For some odd reason, the goats are obsessed with the horse water. Naturally, they have their own supply of clean, fresh water that is changed daily, but they will always prefer to drink from the horse trough whether it’s clean or dirty. I guess it’s because animals are jealous by nature and are convinced that whatever they get, what someone else gets has to be better. Of course by the time the horse trough is halfway empty, I do wonder what they see in it. My horses have a nasty habit of using their water for mouthwash, swishing it liberally around before spitting it right back into the trough. So by the time the water level gets down a bit, it’s always green, slimy, and full of bugs and other nasty floaties. But the goats will practically fall in just to reach it with the ends of their tongues.
Our final hike in Utah was to Upper Calf Creek Falls. It was a lovely and much less popular trail than the lower falls. I wish we had brought our swimsuits, but the water was COLD, so I’m not sure how long we would have played in it in any case. We toyed with the idea of throwing goats in since we’ve heard so many proud testimonies of swimming goats on these forums, but we decided that would be just plain mean.
There was another pool with a small waterfall a short way above the first. It was secluded and we would never have known it was back there if we hadn’t been told. It was a great spot for swimming–there was a perfect leaping spot about twelve feet above a deep, clear pool. But due to the fact that we did not bring swimsuits, we only took a brief dip. It was quit cold and we shivered back into our clothes right away lest we frighten unsuspecting fellow tourists. The goats did not approve of such scandalous activity.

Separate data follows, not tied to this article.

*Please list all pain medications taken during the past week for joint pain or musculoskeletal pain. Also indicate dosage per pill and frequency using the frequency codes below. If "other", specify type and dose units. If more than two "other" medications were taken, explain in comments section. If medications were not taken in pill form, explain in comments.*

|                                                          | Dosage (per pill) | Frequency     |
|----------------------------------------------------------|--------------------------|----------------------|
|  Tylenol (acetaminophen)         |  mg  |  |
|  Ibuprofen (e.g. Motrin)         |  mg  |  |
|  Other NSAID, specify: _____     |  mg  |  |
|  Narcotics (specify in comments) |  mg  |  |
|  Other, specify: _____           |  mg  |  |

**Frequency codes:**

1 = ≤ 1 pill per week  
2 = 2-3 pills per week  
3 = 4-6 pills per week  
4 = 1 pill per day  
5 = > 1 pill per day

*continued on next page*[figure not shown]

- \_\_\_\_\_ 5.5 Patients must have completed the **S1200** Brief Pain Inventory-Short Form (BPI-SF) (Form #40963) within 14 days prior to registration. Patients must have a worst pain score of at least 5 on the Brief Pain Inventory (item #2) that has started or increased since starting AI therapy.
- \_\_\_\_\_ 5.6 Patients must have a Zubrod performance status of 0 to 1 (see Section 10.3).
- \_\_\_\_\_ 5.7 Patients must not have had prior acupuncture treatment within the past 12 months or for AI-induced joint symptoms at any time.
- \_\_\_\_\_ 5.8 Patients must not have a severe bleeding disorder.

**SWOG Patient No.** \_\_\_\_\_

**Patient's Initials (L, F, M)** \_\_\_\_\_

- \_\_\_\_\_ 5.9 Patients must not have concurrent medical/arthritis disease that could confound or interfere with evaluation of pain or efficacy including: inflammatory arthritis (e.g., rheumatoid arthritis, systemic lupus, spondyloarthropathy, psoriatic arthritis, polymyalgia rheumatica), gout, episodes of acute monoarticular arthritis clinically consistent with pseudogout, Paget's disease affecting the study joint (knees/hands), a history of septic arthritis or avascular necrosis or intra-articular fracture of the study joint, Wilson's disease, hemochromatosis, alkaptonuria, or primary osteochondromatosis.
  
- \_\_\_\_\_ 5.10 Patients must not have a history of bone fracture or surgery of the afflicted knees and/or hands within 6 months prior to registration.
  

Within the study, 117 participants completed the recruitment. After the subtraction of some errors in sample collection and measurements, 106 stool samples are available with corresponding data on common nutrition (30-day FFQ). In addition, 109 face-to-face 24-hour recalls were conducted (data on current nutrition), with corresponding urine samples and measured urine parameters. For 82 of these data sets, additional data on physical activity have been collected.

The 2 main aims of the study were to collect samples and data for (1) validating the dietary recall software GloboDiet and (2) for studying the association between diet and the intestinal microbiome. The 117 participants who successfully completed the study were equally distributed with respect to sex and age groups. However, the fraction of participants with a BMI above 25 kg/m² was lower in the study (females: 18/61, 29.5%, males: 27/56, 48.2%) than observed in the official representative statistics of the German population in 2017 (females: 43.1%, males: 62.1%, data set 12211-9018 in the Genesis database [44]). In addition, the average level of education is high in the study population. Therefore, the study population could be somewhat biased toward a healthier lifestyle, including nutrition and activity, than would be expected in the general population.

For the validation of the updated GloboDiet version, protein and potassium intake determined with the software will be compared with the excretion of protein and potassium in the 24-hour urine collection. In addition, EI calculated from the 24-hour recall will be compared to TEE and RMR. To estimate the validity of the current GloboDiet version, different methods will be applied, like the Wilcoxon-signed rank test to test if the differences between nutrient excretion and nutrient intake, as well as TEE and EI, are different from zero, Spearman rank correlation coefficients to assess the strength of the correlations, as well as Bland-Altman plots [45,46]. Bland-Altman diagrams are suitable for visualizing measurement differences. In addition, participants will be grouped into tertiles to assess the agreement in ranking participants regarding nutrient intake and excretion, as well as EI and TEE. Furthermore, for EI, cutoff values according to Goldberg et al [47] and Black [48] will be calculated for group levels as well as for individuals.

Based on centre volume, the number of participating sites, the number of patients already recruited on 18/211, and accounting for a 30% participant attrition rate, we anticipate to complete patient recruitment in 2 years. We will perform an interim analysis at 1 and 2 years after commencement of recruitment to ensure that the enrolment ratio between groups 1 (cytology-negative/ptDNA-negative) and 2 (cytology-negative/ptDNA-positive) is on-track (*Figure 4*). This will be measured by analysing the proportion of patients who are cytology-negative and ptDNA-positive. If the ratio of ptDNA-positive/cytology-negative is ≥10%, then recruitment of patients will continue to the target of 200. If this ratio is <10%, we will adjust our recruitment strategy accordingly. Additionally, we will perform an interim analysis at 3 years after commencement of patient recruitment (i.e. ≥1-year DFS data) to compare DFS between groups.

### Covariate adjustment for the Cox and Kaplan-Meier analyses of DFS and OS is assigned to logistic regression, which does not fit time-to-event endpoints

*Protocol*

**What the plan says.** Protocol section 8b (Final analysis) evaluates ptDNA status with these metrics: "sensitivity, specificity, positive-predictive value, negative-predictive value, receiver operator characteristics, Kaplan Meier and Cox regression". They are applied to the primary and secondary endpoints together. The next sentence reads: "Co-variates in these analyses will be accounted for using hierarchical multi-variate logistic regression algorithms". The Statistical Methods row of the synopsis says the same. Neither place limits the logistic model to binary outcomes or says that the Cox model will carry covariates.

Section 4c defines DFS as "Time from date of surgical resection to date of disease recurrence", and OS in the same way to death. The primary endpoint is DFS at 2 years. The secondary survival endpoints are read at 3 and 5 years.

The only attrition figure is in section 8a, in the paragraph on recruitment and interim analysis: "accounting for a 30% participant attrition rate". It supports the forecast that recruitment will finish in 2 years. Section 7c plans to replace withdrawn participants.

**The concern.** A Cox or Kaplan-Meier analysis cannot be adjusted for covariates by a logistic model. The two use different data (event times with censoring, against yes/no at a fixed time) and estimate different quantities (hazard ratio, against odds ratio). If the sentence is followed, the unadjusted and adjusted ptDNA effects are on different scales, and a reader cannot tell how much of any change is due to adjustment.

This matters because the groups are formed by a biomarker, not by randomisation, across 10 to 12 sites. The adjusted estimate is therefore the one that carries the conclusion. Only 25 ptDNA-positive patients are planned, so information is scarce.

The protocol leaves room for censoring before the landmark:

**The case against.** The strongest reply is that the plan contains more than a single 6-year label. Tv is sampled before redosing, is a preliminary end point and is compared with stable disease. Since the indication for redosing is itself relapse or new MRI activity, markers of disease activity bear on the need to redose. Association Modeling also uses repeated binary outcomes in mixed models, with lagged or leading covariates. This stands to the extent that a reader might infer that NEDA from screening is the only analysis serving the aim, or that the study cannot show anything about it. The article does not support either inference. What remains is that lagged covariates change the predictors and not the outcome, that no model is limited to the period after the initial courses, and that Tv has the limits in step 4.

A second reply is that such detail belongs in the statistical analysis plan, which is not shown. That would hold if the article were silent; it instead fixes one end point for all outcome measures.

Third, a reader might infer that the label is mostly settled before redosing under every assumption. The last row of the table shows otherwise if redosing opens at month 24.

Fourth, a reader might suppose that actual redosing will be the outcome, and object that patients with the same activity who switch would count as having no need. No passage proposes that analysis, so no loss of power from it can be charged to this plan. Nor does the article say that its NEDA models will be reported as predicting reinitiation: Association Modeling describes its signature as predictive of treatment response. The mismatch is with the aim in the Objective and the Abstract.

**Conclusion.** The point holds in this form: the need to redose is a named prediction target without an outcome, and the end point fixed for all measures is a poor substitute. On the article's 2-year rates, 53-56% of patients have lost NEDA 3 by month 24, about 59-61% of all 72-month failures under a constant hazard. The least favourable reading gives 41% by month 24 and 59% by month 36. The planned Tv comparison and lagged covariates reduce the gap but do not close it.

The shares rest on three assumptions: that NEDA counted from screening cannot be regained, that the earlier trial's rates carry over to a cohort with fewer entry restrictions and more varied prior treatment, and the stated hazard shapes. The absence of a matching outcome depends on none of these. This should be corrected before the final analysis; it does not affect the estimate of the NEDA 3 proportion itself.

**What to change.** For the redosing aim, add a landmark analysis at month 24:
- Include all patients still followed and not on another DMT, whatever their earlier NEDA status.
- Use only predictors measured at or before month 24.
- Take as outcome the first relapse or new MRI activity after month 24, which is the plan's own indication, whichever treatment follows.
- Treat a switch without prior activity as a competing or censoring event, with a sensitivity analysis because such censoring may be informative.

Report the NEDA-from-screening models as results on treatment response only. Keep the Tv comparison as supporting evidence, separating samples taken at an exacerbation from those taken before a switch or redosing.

And that concludes our “goat vacation.” I hope ya’ll enjoyed coming along for the ride.
After Devil’s Garden we moseyed over to Lower Calf Creek Falls. This is a very popular hike for obvious reasons. It is easy, scenic, and has a spectacular finale. The ranger at the parking lot was not sure we were allowed to bring goats on the trail, but he checked it out with his superiors and they decided that since dogs are allowed, then there’s no reason goats shouldn’t be, as long as we kept them on leashes. We would have done this anyway without being told since the trail was so crowded. We must have been stopped about 25 times by curious and mostly foreign tourists, many of whom wanted photos.